- The view of a half-mowed pasture made by smile and realize that, by definition, ranch work is never done.
- Our persimmon tree weighted down with perfectly beautiful fruit would have made Julia Childs grin.
- Wondering what the heck I do with persimmons made me think of Frank from college and his grandmother that made the best persimmon pudding....or was that rhubarb pie? Either way, I was smiling thinking about it.
- I sat on my parent's old bench while I watched the dogs cool off in the pond. Thoughts of my parents brought on a tearful smile. I was one lucky girl.
- Watching my husband on his John Deere, completely oblivious to the fact that he's so covered in grass and dirt that he resembles George Hamilton before the gray hair, made me laugh.
- The smell of fresh cut grass...and horse manure made me smile. (Horses really can say that their poo doesn't stink!)
- Jag made me proud when (on the third try) he learned that if he barks at a horse I've tied in the barn, he goes back inside. The first two times I grabbed his collar and walked him to the door. The third time he walked himself and waited for me to let him in. He immediately barked to be let out and came out slowly with his nose in the air as if to say, "horse? What horse?" (Tell me you're not smiling too!)
- I thought of Jake (our first Cangelose family Corgiboy) when I passed his grave, marked with a metal sculpture of a Corgi Fairy. Years later, every thought of him still makes me smile. Adding to that amusement, I remembered Cam recently learning about the myth of Corgi saddles for fairies and laughing hysterically.
- Our crepe myrtle showing its appreciation for this summer's rain with tons of blooms had me looking in awe.
- Giving Bobbie a bath AND staying dry because I replaced our old "Jaggified" hose with a new dog proof one really had me smiling.
- I smiled at Jag for being terrified of the gunfire next door and wanting me inside with him. (And I smiled again because I was thrilled to be needed INSIDE because it's 101 degrees outside.)
- I stopped to look at the painting Kels did of Cameron and Beau when she was twelve that hangs in our den....that made me go look at the one of Jake in our room done around the same time. I am still amazed at how well she captured their faces.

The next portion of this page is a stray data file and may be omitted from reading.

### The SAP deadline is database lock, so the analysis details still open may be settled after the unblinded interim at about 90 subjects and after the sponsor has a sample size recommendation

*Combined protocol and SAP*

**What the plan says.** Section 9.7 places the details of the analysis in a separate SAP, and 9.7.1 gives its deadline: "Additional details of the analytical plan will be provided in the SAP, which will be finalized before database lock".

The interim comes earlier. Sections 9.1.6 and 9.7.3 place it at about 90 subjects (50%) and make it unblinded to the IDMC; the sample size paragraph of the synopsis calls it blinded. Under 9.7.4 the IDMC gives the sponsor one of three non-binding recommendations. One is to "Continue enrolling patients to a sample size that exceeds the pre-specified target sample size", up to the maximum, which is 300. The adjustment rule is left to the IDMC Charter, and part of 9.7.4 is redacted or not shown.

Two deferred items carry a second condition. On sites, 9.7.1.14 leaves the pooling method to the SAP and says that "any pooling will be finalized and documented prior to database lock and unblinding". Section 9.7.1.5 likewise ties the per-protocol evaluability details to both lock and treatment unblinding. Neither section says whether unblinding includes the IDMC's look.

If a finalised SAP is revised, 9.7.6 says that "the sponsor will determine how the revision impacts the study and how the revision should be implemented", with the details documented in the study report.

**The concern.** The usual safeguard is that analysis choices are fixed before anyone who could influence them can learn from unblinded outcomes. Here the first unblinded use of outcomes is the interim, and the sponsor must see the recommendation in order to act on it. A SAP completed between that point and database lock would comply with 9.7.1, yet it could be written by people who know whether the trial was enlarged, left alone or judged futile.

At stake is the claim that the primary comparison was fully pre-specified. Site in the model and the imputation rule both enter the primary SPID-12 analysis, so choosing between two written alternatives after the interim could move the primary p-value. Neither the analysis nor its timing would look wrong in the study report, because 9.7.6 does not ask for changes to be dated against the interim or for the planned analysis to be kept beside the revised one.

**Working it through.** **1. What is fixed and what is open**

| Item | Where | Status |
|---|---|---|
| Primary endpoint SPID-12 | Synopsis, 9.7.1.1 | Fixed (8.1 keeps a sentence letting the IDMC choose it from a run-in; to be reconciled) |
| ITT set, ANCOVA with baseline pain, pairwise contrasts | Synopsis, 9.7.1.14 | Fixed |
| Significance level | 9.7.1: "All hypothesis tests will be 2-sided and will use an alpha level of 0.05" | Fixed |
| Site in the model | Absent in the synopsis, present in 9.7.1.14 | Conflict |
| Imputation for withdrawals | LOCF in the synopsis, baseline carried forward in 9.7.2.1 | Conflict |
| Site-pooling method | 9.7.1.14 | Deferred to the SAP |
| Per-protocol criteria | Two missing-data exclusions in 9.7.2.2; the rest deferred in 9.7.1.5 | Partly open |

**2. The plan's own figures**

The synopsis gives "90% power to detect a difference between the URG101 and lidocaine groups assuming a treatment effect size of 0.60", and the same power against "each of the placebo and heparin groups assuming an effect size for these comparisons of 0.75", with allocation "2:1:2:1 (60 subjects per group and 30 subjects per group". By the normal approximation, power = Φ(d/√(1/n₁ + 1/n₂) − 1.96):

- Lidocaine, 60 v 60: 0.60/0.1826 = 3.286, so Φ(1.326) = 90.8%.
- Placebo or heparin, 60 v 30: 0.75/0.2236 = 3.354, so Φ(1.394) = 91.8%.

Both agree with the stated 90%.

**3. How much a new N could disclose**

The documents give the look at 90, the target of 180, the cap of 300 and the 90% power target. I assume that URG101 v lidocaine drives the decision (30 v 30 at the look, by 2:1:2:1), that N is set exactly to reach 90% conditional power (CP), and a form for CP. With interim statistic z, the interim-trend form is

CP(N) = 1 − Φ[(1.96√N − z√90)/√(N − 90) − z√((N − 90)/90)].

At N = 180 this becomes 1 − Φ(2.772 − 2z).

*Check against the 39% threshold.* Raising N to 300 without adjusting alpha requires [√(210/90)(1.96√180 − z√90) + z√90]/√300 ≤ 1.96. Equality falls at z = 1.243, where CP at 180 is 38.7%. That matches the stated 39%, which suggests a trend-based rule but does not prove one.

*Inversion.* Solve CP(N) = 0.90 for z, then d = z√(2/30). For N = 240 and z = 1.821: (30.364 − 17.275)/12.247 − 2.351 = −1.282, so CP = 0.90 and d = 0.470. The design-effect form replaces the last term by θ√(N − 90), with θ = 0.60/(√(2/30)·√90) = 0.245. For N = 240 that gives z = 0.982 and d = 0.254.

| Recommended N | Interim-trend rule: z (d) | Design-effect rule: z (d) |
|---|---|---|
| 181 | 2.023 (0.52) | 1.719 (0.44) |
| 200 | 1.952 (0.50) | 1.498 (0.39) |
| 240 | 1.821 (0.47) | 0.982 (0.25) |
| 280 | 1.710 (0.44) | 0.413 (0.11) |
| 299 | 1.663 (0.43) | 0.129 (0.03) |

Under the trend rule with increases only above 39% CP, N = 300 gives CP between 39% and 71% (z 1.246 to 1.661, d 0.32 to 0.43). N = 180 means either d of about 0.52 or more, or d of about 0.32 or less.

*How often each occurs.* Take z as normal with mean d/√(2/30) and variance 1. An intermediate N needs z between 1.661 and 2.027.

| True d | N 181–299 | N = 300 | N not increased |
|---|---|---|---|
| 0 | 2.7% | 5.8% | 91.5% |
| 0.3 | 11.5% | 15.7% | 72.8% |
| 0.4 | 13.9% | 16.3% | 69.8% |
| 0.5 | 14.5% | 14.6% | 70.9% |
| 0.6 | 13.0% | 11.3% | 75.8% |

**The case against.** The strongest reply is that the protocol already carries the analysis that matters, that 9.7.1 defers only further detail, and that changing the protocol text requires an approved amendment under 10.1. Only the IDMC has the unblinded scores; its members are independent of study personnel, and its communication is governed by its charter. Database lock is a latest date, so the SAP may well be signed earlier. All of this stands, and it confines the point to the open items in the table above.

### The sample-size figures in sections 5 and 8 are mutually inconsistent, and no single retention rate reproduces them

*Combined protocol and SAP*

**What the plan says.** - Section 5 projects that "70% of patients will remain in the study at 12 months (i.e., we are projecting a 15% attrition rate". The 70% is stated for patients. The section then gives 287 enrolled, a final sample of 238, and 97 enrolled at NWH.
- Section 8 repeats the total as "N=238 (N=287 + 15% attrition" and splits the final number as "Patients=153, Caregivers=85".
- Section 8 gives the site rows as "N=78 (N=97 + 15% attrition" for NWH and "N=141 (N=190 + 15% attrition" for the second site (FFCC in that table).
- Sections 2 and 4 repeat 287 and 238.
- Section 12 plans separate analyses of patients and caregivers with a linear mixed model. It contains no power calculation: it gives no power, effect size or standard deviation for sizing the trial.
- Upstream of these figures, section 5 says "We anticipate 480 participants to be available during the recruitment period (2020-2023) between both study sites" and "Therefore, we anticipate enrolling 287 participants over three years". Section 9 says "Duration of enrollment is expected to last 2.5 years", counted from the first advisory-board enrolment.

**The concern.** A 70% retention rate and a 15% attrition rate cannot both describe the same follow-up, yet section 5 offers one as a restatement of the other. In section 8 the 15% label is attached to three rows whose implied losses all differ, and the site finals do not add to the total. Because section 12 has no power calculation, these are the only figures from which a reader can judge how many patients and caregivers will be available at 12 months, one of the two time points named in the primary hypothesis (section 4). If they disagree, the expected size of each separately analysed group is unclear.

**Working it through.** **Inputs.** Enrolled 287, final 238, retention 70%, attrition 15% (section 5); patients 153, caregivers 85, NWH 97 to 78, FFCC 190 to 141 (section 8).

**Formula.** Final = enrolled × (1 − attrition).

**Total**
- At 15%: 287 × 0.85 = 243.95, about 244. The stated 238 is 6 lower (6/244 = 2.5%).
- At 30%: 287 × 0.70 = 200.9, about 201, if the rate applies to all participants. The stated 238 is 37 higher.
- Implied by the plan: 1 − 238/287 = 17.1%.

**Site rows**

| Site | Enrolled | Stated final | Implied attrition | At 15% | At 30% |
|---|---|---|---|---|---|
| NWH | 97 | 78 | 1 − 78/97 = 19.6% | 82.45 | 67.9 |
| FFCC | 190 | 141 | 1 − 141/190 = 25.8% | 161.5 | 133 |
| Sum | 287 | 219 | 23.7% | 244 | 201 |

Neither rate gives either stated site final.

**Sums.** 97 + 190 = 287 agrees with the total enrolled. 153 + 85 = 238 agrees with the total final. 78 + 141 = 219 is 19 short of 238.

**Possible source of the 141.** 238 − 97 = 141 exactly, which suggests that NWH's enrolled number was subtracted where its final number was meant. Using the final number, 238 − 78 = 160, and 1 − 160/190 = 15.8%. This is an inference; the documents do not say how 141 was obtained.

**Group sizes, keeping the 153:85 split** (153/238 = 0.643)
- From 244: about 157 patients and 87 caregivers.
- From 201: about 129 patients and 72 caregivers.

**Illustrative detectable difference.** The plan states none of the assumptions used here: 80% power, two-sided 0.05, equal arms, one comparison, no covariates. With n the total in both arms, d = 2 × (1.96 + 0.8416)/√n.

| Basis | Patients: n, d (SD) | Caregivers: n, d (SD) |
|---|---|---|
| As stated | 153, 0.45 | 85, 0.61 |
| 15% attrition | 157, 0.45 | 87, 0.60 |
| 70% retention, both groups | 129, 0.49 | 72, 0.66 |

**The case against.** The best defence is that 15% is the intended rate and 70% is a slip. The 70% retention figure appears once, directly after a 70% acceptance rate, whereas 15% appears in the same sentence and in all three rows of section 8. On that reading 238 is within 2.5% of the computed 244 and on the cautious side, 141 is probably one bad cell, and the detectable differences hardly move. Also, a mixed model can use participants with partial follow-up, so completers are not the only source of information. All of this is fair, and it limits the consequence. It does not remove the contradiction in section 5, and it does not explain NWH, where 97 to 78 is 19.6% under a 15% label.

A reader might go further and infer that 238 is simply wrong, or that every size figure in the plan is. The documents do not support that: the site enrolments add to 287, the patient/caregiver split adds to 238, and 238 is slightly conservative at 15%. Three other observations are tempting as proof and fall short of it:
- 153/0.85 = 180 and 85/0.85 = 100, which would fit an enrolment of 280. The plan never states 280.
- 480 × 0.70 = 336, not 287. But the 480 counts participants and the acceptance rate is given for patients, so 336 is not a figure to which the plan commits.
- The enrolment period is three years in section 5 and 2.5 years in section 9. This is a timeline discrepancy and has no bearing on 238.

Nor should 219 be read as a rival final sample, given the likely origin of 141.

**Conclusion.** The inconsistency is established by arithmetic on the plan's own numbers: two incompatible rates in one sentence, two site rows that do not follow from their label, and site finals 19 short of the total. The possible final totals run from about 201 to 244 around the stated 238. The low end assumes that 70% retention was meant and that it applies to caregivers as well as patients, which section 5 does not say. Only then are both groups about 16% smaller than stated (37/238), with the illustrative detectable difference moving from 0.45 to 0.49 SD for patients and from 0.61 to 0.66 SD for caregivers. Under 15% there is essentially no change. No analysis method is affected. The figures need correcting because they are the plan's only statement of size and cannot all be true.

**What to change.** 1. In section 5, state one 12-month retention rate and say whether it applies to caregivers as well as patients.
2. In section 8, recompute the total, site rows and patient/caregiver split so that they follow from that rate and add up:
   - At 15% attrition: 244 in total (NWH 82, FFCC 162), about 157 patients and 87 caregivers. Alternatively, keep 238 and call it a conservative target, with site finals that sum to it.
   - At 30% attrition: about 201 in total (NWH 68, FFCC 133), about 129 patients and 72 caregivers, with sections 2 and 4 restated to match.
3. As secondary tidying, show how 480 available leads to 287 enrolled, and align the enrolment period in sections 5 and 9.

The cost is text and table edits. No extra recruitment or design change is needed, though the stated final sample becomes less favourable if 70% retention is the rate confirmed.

- I love the C4 Ranch sign made out of a plow disk that Cam had made for her dad's birthday. (Which made me smile thinking of highlighting the artist on the blog soon because he's amazing)
- I smiled because my friend in Georgia asked when I was making my flight reservations. - Not "are you coming?" but "when?"!
- I laughed at Jag sleeping at the back door holding one of his twelve Frisbees so he'd be sure not to miss an opportunity if we headed outside....and at Tank lying on the back of the sofa hoping we didn't go outside again and disturb his nap.
- I smiled a satisfied smile at the clean smell of orange oil when I mopped my floor.
- I'm smiling now at myself trying to find the right spot on my beloved rustic kitchen table for my water bottle to sit steadily while I type this.
Hmmmmm. This is reading a bit like a gratitude journal. I suppose that makes sense because we should be grateful for the things that make us smile. The lesson here for me personally is that it's the little things that keep me smiling on the inside. There's nothing monumental listed here. In theory, all I should have to do is pay attention in order to find something that makes me feel good enough to smile. Implementing this strategy when life plants a hurdle in front of me will be the test. That fact also makes me smile.
Life, no matter how simple, gives us a bounty of things at which to smile. What's making you smile today?